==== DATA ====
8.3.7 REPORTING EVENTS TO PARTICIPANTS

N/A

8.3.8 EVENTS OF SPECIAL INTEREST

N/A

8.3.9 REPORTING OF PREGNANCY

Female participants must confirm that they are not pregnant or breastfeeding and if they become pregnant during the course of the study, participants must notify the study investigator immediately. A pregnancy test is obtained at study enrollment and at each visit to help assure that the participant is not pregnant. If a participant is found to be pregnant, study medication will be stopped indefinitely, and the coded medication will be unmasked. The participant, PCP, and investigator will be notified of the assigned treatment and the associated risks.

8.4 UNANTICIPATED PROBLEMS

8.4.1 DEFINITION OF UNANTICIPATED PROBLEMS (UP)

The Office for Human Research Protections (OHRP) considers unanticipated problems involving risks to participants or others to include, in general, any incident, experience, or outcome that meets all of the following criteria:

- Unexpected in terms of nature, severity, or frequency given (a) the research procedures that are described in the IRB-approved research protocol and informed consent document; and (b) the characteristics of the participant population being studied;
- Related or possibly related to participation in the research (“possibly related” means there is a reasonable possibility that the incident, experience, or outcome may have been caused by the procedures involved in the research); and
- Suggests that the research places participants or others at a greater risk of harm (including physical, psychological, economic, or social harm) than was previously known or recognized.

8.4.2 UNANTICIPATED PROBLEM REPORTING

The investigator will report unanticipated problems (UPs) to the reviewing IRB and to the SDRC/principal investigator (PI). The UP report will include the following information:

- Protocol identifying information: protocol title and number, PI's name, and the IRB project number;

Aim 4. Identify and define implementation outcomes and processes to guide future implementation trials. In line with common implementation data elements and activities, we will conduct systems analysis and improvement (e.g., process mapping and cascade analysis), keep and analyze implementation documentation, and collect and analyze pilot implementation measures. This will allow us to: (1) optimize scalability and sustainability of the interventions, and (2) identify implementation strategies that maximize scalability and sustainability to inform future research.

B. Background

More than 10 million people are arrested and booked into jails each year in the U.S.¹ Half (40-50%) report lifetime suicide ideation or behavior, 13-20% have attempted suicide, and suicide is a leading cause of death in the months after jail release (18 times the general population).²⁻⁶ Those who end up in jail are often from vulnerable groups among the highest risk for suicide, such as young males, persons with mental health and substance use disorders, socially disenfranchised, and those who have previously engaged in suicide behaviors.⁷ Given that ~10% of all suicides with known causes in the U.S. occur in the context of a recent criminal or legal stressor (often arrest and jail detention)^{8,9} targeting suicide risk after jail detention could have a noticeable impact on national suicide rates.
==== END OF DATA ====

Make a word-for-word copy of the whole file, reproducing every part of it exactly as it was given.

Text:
8.3.7 REPORTING EVENTS TO PARTICIPANTS

N/A

8.3.8 EVENTS OF SPECIAL INTEREST

N/A

8.3.9 REPORTING OF PREGNANCY

Female participants must confirm that they are not pregnant or breastfeeding and if they become pregnant during the course of the study, participants must notify the study investigator immediately. A pregnancy test is obtained at study enrollment and at each visit to help assure that the participant is not pregnant. If a participant is found to be pregnant, study medication will be stopped indefinitely, and the coded medication will be unmasked. The participant, PCP, and investigator will be notified of the assigned treatment and the associated risks.

8.4 UNANTICIPATED PROBLEMS

8.4.1 DEFINITION OF UNANTICIPATED PROBLEMS (UP)

The Office for Human Research Protections (OHRP) considers unanticipated problems involving risks to participants or others to include, in general, any incident, experience, or outcome that meets all of the following criteria:

- Unexpected in terms of nature, severity, or frequency given (a) the research procedures that are described in the IRB-approved research protocol and informed consent document; and (b) the characteristics of the participant population being studied;
- Related or possibly related to participation in the research (“possibly related” means there is a reasonable possibility that the incident, experience, or outcome may have been caused by the procedures involved in the research); and
- Suggests that the research places participants or others at a greater risk of harm (including physical, psychological, economic, or social harm) than was previously known or recognized.

8.4.2 UNANTICIPATED PROBLEM REPORTING

The investigator will report unanticipated problems (UPs) to the reviewing IRB and to the SDRC/principal investigator (PI). The UP report will include the following information:

- Protocol identifying information: protocol title and number, PI's name, and the IRB project number;

Aim 4. Identify and define implementation outcomes and processes to guide future implementation trials. In line with common implementation data elements and activities, we will conduct systems analysis and improvement (e.g., process mapping and cascade analysis), keep and analyze implementation documentation, and collect and analyze pilot implementation measures. This will allow us to: (1) optimize scalability and sustainability of the interventions, and (2) identify implementation strategies that maximize scalability and sustainability to inform future research.

B. Background

More than 10 million people are arrested and booked into jails each year in the U.S.¹ Half (40-50%) report lifetime suicide ideation or behavior, 13-20% have attempted suicide, and suicide is a leading cause of death in the months after jail release (18 times the general population).²⁻⁶ Those who end up in jail are often from vulnerable groups among the highest risk for suicide, such as young males, persons with mental health and substance use disorders, socially disenfranchised, and those who have previously engaged in suicide behaviors.⁷ Given that ~10% of all suicides with known causes in the U.S. occur in the context of a recent criminal or legal stressor (often arrest and jail detention)^{8,9} targeting suicide risk after jail detention could have a noticeable impact on national suicide rates.